-To answer the question posed, I believe we must do something different, maybe even something counterintuitive to elevate the teaching profession. At a time when more and more teachers are leaving, a time when it's becoming harder to fill positions, Georgia's -- and I would argue, America's -- teaching programs must become more selective, rigorous, and attractive to potential teachers to recruit the best and brightest and elevate the status of the teachers. 

I will never forget a story a professor told my school reform class on a fall day at Harvard in 2010. At one time, Brown University had a prestige problem to the point that students were turning Brown down for almost all other Ivy League schools. Brown did something radical. When students explained they were also applying (or had been accepted) to Harvard, Brown would automatically turn them down. All of a sudden, students were getting into other prestigious schools, but not Brown. It made everyone think, "Hey! Brown must have something Harvard doesn't, I'll go there instead!"

And, just like that, their problem was fixed. They just needed to create a better image of their university. 

I think teaching has a similar image problem. Our image and the way we are perceived is one of the few things we can control; we certainly can't fix the poverty of our students, the laws that are passed, lack of equitable funding, or the fact many of our schools today are more segregated than in the 1940s. While it's important those things are addressed, let's focus our energy on what is within our realm of influence, and that will directly impact how we are perceived by the public, including our lawmakers, taxpayers, students, and other stakeholders. 

How? 

We must tighten up and tidy up the gates to our profession, which are our university teaching programs that directly feed our schools. Having a "gate," so to speak, is one of the things that makes a profession just that. Lawyers have the bar, doctors have a license, and both have a rigorous process to get to those steps so that when doctors and lawyers pass through their big shiny profession gates, they’ve earned the respect of our society. In the equally vital profession of teaching, shouldn't our gate be just as nice, and shouldn't the people getting through be the best at what they do? 

Right now, it’s not difficult to obtain a teaching license, and, while top quality programs do exist, there are probably five not so great ones for every excellent one.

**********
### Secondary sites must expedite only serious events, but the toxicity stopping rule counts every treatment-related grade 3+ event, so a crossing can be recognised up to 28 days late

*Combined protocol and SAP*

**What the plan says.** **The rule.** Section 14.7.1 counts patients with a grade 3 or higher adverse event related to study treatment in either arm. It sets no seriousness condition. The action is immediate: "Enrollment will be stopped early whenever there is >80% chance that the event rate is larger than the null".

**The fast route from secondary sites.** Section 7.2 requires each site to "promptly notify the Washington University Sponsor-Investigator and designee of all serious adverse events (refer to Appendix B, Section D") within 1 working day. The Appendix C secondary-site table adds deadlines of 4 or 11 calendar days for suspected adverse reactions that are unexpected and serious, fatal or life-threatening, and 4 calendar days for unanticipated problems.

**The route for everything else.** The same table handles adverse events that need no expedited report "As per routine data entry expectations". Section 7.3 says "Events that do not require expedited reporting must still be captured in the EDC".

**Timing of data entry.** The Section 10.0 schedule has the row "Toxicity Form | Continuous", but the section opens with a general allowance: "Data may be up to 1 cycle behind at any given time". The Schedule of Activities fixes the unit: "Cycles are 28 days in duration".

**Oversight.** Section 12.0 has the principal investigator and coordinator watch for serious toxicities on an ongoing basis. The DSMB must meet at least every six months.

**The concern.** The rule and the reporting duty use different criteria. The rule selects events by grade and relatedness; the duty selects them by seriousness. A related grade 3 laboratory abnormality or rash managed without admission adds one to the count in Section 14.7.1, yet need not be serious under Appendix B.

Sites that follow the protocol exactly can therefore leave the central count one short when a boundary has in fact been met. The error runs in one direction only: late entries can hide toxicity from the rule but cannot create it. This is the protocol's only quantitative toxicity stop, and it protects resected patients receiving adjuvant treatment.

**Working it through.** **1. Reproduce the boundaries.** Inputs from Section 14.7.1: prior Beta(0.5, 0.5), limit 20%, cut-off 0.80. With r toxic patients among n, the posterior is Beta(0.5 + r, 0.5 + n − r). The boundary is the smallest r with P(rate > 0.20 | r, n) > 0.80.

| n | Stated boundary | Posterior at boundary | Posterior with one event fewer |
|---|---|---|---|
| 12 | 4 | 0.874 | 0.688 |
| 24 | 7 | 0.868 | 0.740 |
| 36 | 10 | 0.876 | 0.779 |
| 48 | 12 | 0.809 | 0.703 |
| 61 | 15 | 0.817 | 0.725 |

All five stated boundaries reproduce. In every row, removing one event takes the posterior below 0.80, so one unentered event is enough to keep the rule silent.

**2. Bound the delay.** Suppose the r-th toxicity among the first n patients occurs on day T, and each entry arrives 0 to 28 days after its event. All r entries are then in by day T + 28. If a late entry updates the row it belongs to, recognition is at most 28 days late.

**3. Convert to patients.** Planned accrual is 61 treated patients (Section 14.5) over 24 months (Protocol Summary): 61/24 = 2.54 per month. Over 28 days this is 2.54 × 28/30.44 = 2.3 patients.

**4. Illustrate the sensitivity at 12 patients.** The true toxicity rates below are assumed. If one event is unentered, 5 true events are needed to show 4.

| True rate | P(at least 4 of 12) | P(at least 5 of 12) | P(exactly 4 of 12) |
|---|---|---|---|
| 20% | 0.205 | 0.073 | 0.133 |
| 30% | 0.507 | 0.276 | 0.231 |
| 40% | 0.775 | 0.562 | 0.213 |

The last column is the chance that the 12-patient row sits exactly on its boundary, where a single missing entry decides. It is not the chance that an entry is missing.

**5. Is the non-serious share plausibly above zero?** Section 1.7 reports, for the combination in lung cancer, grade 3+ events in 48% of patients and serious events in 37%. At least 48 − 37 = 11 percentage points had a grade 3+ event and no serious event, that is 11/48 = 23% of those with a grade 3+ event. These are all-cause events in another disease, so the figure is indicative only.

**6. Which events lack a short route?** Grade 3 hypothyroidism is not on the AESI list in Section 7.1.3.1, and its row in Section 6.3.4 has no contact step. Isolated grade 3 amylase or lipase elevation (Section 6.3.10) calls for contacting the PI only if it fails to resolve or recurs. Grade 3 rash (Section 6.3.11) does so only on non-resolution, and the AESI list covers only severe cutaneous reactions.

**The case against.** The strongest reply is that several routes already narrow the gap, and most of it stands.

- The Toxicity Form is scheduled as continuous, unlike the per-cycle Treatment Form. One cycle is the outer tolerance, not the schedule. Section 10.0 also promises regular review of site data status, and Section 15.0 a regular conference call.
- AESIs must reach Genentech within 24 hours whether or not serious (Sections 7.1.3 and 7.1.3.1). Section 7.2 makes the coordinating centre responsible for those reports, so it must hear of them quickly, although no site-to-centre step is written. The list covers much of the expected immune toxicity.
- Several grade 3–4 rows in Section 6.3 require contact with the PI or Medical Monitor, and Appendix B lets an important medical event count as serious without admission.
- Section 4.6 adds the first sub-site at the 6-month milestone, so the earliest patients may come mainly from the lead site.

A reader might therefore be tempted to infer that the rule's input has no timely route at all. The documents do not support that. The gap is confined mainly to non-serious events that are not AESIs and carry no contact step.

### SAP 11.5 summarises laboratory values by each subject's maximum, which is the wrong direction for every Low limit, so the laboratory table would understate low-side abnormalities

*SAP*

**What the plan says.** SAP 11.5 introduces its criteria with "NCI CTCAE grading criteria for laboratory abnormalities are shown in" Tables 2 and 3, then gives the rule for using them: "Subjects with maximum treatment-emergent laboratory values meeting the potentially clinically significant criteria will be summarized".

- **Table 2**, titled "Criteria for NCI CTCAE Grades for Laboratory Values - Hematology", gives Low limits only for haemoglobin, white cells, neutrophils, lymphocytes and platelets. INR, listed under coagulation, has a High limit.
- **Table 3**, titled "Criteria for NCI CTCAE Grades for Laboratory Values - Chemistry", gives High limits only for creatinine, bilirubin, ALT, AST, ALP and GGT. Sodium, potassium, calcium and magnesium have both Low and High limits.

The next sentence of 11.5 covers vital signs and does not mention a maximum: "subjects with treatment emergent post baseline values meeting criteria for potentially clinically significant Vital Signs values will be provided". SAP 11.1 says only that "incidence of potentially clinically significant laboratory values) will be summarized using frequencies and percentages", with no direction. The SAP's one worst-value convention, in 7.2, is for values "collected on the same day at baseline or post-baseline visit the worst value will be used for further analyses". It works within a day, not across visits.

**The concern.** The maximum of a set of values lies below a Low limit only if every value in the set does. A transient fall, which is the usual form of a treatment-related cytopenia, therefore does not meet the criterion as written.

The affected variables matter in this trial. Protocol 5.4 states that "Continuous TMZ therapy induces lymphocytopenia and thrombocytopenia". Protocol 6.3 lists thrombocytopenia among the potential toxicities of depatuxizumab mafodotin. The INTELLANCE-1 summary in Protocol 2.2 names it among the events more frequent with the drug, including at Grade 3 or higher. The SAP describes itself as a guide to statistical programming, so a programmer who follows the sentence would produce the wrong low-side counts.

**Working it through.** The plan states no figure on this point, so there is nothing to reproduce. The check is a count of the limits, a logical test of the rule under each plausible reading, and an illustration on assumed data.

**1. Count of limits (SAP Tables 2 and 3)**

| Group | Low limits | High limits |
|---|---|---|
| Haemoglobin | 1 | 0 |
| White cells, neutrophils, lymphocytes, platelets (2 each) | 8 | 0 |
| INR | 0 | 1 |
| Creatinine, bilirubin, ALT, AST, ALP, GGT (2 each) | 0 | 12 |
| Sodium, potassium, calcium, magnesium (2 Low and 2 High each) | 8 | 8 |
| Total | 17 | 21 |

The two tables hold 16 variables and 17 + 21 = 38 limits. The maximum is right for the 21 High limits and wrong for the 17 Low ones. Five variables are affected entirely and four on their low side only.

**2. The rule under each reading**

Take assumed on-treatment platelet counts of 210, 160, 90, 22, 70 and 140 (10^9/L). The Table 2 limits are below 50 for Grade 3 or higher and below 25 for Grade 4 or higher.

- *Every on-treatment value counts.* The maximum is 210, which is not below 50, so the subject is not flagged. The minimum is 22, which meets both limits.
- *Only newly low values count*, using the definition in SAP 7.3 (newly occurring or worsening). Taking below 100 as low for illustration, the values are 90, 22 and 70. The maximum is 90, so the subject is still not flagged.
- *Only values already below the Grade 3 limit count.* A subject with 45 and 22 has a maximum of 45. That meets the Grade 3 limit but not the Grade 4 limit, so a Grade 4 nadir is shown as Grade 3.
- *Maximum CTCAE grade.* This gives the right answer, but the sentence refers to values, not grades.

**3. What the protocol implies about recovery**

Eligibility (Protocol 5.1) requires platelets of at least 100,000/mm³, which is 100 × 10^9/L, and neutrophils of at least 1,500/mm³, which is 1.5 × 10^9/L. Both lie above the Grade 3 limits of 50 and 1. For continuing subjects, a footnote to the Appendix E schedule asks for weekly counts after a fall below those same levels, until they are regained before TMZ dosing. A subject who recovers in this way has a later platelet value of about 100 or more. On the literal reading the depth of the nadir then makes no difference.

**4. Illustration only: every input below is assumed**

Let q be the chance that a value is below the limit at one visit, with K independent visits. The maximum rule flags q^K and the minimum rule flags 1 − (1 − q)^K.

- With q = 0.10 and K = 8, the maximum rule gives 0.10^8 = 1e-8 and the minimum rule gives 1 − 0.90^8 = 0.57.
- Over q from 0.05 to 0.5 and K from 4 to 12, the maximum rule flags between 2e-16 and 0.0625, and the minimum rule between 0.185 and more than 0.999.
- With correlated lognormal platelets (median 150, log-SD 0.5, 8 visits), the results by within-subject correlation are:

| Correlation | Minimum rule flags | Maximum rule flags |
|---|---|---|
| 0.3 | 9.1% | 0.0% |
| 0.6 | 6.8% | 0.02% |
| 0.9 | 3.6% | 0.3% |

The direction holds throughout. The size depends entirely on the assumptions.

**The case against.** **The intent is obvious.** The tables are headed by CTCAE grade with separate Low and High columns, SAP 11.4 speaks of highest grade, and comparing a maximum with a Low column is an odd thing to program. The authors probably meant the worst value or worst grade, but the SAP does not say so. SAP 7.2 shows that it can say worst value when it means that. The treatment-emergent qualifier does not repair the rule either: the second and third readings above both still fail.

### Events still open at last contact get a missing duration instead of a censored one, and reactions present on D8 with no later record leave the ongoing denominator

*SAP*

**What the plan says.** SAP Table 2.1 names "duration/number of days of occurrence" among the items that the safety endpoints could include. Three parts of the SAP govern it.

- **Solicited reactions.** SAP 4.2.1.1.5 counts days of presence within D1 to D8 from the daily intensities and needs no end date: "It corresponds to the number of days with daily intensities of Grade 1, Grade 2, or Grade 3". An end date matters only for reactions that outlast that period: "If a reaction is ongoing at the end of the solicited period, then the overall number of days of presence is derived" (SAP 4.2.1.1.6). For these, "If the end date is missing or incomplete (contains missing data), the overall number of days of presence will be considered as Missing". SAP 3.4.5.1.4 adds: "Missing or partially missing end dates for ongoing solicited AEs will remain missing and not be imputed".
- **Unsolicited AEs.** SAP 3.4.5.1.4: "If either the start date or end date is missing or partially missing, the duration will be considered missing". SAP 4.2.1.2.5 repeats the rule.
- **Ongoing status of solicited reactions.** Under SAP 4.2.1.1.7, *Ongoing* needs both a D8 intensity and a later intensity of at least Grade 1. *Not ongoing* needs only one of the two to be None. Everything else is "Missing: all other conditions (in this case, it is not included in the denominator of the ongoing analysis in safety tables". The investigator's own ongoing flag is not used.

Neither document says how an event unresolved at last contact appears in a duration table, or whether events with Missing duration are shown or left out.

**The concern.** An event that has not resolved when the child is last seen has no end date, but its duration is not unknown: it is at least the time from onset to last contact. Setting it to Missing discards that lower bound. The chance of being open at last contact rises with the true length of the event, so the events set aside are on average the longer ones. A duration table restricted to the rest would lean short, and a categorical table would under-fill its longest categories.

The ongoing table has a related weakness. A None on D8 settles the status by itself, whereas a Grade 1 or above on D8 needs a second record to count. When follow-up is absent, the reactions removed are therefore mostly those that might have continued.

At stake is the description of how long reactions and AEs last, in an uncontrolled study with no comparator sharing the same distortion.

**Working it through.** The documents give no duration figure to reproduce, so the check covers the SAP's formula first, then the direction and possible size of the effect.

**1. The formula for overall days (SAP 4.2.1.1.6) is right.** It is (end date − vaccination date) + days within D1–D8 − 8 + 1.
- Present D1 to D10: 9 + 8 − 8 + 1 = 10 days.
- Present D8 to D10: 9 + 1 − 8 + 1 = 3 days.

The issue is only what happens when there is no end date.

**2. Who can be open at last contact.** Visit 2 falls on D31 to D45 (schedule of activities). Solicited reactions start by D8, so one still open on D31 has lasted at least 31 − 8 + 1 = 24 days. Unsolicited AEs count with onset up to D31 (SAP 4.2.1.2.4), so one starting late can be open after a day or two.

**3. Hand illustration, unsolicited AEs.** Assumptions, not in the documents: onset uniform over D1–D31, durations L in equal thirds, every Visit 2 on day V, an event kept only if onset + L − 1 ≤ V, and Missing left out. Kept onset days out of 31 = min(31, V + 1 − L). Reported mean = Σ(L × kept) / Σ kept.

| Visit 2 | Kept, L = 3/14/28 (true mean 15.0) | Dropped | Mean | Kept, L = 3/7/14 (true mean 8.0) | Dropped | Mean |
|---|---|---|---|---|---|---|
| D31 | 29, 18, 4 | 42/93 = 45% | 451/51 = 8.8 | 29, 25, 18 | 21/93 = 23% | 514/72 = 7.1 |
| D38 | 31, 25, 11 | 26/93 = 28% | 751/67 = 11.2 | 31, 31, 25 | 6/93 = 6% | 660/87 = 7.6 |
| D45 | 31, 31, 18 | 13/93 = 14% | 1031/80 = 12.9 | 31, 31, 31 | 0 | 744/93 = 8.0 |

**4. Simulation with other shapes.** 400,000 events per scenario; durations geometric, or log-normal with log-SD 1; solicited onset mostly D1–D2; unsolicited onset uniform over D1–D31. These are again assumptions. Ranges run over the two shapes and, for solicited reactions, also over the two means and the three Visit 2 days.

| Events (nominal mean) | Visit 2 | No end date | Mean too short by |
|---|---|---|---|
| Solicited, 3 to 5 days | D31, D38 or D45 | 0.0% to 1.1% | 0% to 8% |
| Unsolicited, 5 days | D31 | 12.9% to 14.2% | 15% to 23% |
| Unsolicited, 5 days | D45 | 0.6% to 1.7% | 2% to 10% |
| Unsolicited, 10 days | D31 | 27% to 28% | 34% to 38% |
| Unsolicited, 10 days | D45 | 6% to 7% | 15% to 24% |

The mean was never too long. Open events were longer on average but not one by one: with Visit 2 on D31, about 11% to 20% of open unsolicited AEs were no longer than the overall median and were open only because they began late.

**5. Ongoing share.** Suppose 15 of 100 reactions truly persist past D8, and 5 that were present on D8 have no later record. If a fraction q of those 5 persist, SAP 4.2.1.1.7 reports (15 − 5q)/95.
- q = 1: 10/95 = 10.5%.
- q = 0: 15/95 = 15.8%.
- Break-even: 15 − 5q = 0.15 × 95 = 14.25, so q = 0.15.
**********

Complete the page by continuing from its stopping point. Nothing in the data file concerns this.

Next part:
Make teacher ed programs more selective (ACT/SAT scores, maybe require some kind of practical tutoring job component while in high school, etc.) and offer major financial incentives if you can get into one of these programs. Some ideas for these incentives are free education, housing, and some kind of a paid stipend for actually getting into a classroom to student teach early in the college experience, and a bonus if you can stick with the profession for five years.

Now, in my 10th year of teaching, it does get easier in a lot of ways, and I think a lot more people would stick around if they knew there was a bonus coming. 

- While teachers do deserve more compensation, it is not the single most important factor for me. For me, more important factors would include a class size amendment. Class sizes are out of control, and teacher allotments are on the decline in some areas. Class size is an integral part of our industry’s best practices. 

It is impossible to meet the needs of 30 children, all at differing readiness levels, every day. Add into the mix the need for specialized instruction for special education students, and it’s guaranteed someone will leave the room without adequate mastery and opportunity for remediation.

Another important factor would include yet another industry standard — an appropriate percentage of special education students in a co-taught classroom environment. Best practice says special education students should be capped at 20 to 30 percent of the classroom population. Yet, daily I hear of classrooms with sometimes up to 50 percent special education population.

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About the Author

Maureen Downey
Maureen Downey
Maureen Downey has written editorials and opinion pieces about local, state and federal education policy since the 1990s.